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- Jason Oppenheim said the US real estate market will have “a rough couple of years” in an interview with Yahoo.
- Inventory levels and high interest rates are the two primary concerns among homebuyers, he added.
- Oppenheim said buying is still a good long-term investment if buyers can limit their short-term costs.
Jason Oppenheim, the star of the hit Netflix series “Selling Sunset,” offered a somber outlook for the US real estate market in an interview with Yahoo Finance over the weekend.
Oppenheim, whose eponymous brokerage is based in Los Angeles, said the real estate market likely bottomed out at the end of 2022, but it could still take a couple of years to fully recover. Two factors Oppenheim pointed out that could impede the recovery include homeowners who are reluctant to put their homes on the market because they have a low interest rate mortgage, as well as an overall low supply of homes for new buyers to purchase.
“I’m generally optimistic, but I don’t want to pretend like the real estate market is going to be on the rise,” Oppenheim said.
The US real estate market witnessed a meteoric rise in home prices between early 2020 and last summer as demand surged during the pandemic. Between March 2020 and May 2022, the US national median home price increased by more than 42% up to more than $431,000, according to data from Redfin. However, median home prices have steadily declined by about 10% since May 2022 and currently sit near $388,000.
Some western markets have seen their home prices drop more significantly. For example, Redfin data shows the median home price in pandemic boomtowns like Denver has declined by more than 18% to $529,000 since its peak in April 2022. In Boise, Idaho, the median sales price has declined by about 17% since May 2022 to $485,000, according to Redfin stats.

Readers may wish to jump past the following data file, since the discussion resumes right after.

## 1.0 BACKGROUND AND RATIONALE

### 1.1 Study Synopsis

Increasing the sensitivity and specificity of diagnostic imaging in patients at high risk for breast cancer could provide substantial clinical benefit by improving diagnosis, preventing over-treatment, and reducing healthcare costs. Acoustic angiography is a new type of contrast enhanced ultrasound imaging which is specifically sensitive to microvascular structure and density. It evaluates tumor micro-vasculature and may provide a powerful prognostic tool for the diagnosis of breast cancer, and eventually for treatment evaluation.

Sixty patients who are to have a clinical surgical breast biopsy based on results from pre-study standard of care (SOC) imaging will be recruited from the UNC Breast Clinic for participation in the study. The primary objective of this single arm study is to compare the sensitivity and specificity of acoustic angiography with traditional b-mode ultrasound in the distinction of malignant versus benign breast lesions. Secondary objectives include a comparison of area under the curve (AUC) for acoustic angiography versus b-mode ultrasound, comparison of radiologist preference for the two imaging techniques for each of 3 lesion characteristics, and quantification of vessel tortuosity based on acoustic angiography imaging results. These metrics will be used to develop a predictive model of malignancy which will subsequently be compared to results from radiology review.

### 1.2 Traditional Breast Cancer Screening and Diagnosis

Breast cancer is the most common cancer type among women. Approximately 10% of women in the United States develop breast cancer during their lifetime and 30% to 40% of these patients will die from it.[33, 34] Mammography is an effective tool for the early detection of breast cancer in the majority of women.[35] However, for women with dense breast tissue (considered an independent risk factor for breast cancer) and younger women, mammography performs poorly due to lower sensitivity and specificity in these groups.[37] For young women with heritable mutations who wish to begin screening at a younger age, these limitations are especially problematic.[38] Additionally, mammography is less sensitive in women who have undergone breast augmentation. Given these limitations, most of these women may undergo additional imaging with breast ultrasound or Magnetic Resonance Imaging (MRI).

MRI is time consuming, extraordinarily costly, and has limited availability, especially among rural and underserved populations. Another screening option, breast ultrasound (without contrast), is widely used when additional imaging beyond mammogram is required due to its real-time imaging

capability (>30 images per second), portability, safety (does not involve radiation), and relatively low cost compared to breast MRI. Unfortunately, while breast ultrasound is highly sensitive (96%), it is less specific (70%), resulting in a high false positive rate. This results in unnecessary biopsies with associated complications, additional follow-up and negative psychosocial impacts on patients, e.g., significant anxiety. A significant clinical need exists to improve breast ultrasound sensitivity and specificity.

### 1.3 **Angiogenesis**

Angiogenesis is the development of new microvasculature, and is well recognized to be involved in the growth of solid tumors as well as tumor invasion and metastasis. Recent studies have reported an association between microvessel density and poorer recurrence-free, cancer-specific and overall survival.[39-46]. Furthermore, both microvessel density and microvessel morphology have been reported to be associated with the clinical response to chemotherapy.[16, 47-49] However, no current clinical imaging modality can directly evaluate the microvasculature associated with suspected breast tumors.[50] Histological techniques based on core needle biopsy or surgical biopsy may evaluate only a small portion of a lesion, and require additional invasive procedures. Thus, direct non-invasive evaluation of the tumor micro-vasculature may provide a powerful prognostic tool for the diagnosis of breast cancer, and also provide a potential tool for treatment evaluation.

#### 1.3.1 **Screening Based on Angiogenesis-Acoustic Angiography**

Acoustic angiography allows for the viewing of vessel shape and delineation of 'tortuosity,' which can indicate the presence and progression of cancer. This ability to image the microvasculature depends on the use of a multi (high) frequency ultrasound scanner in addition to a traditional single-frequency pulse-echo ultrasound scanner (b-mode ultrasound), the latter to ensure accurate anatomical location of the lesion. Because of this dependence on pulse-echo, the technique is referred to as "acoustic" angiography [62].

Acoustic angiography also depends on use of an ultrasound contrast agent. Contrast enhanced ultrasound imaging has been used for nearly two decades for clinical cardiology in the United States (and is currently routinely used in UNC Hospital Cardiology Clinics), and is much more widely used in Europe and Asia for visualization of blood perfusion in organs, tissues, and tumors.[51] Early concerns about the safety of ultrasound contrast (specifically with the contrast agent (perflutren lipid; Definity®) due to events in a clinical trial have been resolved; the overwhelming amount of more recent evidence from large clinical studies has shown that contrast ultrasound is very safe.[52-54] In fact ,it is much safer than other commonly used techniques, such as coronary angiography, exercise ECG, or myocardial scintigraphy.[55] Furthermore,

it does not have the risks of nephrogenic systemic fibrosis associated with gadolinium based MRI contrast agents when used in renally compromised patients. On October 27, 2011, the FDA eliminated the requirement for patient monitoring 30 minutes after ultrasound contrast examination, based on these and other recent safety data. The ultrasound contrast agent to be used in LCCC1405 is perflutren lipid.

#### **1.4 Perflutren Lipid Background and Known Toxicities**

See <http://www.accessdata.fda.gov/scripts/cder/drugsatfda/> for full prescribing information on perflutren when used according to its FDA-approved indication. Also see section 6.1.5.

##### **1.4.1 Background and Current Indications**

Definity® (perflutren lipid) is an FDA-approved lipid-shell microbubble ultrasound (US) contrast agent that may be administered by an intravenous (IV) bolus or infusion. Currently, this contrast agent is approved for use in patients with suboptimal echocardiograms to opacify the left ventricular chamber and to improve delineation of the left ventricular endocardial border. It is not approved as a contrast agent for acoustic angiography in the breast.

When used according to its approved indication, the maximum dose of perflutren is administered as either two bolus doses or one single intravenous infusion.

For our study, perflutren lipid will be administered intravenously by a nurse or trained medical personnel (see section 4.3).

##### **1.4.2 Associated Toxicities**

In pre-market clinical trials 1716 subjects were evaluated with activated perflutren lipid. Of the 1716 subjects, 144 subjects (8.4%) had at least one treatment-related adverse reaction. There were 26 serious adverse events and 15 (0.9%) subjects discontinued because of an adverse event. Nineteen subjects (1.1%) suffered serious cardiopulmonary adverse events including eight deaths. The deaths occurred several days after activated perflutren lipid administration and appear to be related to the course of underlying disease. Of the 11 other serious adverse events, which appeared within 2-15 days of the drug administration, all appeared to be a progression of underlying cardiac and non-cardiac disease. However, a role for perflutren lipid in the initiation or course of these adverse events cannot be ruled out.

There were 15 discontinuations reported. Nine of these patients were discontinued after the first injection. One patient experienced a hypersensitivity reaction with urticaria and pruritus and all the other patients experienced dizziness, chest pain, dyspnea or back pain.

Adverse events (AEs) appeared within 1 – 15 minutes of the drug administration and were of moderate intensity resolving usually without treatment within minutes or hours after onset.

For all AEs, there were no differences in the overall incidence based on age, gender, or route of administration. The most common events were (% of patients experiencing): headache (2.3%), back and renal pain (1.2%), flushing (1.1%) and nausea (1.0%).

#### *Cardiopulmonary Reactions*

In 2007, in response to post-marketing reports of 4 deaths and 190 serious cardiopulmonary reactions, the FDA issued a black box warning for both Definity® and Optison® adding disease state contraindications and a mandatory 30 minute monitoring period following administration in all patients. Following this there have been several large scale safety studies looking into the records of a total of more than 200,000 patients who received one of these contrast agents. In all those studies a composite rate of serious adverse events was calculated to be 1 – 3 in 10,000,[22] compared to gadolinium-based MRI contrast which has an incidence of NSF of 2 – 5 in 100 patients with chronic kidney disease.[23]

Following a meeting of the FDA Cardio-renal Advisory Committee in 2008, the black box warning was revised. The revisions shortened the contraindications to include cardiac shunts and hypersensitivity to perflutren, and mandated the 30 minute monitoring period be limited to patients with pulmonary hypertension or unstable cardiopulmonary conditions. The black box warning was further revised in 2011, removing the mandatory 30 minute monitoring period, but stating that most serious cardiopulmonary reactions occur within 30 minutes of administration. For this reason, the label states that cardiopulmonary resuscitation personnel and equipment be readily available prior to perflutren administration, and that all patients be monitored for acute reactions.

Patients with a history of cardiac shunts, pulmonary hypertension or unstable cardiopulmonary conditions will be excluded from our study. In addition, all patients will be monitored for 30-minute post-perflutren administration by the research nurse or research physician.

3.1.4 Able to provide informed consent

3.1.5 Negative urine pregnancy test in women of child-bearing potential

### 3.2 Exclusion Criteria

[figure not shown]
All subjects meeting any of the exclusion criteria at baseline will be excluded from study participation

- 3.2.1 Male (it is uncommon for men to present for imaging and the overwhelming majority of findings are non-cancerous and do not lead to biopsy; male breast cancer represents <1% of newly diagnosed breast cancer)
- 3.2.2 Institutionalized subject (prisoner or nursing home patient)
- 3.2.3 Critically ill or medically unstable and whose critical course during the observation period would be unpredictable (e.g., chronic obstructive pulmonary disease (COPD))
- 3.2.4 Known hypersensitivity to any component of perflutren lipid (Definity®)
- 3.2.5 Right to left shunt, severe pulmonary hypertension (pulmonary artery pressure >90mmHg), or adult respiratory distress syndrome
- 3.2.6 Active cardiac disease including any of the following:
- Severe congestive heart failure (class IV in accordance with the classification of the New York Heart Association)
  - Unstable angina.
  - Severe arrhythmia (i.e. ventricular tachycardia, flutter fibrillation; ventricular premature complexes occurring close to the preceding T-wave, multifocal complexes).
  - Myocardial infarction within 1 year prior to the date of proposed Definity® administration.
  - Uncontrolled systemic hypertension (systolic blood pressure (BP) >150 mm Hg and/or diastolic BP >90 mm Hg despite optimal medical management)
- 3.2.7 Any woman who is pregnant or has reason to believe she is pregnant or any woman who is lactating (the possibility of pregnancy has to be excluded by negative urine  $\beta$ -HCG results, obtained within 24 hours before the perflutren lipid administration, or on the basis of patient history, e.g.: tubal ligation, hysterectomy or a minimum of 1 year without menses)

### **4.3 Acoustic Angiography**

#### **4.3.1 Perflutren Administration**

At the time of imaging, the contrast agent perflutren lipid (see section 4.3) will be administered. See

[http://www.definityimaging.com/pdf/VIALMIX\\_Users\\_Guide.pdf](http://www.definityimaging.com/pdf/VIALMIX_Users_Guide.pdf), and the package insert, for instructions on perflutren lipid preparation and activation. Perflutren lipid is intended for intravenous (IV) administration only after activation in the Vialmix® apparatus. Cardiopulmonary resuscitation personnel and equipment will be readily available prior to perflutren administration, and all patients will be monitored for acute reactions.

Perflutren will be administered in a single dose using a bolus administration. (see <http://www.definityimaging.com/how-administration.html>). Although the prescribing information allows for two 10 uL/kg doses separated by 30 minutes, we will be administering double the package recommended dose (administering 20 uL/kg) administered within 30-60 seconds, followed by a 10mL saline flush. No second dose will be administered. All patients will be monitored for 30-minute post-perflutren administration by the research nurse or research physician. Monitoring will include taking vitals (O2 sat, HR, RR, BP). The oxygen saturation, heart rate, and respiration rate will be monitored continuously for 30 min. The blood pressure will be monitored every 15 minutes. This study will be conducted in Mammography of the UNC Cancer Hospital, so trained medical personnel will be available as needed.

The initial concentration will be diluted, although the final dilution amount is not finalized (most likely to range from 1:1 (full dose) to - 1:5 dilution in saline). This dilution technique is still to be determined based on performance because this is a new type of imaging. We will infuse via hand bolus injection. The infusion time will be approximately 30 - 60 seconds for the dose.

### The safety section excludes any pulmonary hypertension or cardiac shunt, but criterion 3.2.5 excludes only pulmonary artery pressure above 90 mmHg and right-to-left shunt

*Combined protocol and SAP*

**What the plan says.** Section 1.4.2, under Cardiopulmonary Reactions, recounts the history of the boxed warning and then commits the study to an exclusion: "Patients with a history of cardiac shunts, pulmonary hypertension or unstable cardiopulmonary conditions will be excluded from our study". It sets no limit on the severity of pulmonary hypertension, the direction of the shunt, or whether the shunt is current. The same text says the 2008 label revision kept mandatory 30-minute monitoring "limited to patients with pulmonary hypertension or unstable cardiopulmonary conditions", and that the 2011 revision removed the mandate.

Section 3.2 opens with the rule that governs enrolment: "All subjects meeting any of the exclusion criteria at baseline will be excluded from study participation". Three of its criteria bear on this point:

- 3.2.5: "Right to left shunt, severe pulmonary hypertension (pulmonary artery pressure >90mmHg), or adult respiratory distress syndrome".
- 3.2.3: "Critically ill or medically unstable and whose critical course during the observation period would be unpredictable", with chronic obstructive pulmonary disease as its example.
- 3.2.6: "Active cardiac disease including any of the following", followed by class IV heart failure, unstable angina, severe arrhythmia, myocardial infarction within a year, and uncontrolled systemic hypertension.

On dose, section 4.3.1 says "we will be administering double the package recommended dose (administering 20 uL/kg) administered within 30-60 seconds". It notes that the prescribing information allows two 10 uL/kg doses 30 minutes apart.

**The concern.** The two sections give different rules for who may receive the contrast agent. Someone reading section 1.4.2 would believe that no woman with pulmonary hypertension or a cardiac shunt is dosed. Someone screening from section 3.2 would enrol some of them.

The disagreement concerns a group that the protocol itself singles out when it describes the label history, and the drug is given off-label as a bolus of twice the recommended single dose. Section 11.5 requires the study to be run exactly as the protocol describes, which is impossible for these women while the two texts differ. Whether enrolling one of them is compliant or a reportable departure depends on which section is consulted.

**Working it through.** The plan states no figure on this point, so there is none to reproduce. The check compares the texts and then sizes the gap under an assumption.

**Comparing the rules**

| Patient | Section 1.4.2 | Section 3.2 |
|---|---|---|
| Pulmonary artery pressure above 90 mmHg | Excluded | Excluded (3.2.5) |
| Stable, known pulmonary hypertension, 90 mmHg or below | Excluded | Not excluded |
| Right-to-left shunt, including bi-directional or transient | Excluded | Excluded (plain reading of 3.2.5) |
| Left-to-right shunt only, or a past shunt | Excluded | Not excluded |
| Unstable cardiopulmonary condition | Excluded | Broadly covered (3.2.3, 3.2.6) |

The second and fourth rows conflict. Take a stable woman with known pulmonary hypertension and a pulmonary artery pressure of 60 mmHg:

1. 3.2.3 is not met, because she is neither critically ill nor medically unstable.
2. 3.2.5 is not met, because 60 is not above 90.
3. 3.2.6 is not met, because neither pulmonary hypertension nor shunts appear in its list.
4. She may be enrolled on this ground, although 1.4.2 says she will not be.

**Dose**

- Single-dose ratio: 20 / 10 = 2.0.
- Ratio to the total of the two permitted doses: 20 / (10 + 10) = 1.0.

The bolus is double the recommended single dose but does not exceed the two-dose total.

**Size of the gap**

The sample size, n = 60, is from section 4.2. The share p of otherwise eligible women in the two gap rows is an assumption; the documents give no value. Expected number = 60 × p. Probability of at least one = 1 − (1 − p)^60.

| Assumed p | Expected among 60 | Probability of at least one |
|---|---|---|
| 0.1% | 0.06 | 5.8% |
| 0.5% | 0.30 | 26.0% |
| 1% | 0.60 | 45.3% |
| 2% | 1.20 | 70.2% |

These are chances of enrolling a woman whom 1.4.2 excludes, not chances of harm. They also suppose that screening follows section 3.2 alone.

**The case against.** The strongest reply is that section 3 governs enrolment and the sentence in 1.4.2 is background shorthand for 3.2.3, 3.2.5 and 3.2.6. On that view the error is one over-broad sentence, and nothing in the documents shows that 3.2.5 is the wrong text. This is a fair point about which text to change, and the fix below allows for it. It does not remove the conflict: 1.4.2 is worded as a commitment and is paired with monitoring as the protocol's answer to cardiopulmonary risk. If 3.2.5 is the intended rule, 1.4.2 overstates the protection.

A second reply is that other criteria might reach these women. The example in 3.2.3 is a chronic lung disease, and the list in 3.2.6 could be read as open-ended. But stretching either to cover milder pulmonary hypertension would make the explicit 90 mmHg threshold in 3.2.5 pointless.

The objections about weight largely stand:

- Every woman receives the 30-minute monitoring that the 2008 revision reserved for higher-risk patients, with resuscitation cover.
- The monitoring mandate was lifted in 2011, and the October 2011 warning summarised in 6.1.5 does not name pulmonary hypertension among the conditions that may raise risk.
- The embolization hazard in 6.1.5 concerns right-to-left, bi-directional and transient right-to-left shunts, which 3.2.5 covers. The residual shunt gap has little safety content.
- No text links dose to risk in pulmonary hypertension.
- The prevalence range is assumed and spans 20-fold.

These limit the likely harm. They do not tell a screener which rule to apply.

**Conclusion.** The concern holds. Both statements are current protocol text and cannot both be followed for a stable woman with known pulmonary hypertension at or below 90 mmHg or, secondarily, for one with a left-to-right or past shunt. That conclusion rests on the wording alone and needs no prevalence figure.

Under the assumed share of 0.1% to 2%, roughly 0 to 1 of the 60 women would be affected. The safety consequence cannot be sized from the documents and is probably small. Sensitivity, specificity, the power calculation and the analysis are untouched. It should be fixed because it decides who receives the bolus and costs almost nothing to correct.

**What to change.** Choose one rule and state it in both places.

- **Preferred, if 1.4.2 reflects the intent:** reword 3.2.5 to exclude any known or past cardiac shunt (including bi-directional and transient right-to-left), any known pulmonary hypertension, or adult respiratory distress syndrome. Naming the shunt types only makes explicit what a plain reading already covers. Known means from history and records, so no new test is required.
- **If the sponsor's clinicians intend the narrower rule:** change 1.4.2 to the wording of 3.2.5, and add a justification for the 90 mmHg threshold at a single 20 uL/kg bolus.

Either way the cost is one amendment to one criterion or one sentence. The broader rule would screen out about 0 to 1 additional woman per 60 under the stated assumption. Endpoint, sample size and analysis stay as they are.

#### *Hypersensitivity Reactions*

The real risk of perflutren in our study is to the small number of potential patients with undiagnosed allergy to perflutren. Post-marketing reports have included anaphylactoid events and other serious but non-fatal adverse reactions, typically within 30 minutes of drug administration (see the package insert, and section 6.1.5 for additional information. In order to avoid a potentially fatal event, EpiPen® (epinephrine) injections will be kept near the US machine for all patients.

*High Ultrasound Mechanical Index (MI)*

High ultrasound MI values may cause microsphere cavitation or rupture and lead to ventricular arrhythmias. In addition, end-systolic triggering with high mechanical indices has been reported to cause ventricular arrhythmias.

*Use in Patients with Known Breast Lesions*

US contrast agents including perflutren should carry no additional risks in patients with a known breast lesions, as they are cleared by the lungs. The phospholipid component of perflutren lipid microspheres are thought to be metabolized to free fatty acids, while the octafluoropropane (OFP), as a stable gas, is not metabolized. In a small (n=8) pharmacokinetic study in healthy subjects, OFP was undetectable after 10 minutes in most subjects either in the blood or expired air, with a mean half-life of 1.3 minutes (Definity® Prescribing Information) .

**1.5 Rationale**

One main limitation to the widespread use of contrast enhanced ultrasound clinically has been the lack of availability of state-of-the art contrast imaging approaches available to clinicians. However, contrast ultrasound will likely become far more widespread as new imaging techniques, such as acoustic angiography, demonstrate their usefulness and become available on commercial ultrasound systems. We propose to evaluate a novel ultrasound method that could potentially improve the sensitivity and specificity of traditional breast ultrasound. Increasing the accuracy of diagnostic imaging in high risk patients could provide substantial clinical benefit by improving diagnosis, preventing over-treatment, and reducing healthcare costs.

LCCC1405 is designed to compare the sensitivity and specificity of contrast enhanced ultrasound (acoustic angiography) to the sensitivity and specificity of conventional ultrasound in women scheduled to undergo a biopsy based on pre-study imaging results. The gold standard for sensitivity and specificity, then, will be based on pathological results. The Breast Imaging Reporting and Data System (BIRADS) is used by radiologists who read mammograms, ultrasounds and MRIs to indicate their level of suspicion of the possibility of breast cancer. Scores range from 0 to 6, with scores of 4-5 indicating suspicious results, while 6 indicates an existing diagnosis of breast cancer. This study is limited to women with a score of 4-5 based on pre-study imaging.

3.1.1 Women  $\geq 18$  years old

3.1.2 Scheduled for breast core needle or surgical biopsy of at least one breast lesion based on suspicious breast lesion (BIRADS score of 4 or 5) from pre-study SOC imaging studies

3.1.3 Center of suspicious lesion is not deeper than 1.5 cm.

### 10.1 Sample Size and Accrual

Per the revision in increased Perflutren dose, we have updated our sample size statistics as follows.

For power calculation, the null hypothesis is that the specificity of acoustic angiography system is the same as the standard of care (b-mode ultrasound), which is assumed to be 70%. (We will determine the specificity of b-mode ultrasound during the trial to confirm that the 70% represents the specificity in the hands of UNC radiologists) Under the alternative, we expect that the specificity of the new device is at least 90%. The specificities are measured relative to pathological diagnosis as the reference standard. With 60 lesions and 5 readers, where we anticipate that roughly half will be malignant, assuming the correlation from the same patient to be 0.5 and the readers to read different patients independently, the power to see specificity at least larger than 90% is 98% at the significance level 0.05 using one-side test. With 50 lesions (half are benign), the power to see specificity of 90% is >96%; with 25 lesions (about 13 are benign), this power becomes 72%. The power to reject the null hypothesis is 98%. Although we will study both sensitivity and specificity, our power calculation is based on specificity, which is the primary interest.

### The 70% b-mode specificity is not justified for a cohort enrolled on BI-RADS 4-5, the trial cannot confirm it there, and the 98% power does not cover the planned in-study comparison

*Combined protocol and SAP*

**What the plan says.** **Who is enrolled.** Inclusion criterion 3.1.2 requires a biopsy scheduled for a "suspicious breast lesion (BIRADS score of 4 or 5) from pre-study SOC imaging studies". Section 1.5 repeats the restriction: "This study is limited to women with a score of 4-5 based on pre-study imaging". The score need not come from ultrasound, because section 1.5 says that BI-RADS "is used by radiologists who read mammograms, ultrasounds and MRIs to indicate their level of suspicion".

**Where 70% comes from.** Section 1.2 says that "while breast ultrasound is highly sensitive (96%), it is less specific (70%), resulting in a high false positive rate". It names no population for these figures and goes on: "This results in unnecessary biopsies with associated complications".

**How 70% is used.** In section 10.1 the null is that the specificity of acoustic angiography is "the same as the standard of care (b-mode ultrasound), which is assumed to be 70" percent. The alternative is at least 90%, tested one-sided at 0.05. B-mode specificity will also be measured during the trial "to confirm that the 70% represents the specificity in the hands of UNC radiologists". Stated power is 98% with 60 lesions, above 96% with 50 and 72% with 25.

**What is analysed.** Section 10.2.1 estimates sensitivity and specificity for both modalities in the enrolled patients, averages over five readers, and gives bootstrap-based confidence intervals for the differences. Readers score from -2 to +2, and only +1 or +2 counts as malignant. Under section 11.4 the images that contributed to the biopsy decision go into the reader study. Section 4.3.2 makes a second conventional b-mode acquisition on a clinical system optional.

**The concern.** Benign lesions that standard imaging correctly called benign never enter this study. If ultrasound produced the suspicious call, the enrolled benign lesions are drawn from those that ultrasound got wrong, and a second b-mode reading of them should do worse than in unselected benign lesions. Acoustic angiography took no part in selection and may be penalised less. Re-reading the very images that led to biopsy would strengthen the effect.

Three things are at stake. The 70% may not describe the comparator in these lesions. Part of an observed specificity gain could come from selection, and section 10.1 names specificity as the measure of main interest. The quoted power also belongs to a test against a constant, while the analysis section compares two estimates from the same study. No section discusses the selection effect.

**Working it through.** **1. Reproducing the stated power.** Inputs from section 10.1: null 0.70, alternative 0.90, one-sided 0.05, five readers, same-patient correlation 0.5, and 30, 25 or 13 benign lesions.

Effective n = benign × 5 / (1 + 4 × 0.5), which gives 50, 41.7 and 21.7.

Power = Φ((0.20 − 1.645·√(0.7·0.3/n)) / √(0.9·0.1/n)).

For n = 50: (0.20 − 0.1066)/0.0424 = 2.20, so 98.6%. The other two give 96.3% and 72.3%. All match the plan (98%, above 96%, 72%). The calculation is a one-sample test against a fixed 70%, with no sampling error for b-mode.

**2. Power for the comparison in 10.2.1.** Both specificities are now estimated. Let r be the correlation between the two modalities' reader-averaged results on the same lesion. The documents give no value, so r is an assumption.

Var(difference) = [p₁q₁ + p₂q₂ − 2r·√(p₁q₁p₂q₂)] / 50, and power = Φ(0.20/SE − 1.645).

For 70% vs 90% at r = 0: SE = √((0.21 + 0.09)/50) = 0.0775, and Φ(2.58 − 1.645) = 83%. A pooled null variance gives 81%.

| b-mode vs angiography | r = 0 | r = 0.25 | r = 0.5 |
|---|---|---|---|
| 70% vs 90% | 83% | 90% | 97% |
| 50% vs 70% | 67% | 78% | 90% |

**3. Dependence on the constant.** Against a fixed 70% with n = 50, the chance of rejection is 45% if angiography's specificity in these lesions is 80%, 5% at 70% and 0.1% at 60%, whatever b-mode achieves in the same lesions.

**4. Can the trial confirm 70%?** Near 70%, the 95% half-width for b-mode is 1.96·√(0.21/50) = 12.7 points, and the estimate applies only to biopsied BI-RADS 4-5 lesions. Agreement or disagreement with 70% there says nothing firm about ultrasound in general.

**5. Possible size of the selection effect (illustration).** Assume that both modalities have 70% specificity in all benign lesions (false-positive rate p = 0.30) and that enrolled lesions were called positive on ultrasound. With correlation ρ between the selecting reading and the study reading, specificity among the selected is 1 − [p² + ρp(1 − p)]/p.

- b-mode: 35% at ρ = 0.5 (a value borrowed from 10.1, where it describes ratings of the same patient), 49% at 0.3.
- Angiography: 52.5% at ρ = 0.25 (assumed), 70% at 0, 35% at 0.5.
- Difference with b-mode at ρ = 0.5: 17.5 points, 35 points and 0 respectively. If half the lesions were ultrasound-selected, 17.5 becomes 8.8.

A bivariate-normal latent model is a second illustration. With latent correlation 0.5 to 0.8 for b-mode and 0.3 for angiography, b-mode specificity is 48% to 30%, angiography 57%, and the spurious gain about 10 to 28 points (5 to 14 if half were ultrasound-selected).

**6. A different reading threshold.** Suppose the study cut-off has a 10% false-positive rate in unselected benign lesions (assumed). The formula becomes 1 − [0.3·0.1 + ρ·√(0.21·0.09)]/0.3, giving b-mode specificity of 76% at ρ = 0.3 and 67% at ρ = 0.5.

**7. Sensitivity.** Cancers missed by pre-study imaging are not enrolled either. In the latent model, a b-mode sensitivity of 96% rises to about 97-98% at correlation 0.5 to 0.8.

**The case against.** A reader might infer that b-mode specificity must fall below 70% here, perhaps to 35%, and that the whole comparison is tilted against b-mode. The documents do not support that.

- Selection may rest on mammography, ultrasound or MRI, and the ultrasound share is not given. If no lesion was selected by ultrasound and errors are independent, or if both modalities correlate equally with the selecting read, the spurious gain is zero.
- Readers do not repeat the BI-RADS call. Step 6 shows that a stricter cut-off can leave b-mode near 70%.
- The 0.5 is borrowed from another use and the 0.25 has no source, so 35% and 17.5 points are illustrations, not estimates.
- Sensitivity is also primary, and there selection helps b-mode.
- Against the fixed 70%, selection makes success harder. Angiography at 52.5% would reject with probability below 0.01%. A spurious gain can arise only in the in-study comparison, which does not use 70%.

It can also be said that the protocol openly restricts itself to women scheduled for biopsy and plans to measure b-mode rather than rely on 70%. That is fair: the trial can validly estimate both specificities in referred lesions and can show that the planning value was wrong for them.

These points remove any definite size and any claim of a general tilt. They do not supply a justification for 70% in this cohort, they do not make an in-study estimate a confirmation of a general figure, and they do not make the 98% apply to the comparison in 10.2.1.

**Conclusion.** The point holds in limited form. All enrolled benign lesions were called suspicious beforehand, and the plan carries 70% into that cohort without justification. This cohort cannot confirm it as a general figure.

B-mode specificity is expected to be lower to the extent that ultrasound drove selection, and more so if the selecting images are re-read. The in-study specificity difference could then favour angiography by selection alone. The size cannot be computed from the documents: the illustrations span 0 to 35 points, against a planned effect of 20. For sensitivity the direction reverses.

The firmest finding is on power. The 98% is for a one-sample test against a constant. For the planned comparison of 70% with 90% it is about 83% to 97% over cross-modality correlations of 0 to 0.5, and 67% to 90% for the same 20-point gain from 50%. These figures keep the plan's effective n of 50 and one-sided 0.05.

That rise in home prices was partly due to historically low inventory and low interest rates, combined with a flood of stimulus money. While interest rates have steadily increased since the beginning of the pandemic, inventory remains a challenge in many markets across the country.
In turn, the combination of higher interest rates and lower demand has brought some “homeostasis” to the market because home prices are not rising nearly as fast as they once were, Oppenheim said. However, the market is still in for a “rough couple of years” until inventory levels recover.
“In terms of prices, I think there’s going to be some stability, which is probably healthy for the market,” Oppenheim said. “So, I think we’re going to see a relatively healthy market over the next couple of years.”
Interest rates remain a concern among homebuyers of all income brackets, Oppenheim added, because they make it more expensive to buy a home and can also depress inventory levels.
One way that potential homebuyers can reduce their monthly payments is to take out a mortgage with a five- or 10-year term instead of the traditional 30-year fixed mortgage, Oppenheim said. This approach could give buyers more flexibility to refinance their mortgage and get a lower interest rate, or to limit the transaction costs a buyer pays at closing, he added.
“It’s always better to buy versus rent, especially if you can hold the asset through the ups and downs and take advantage of the appreciation over a decade or two,” Oppenheim said about whether buying a home is still a good long-term investment.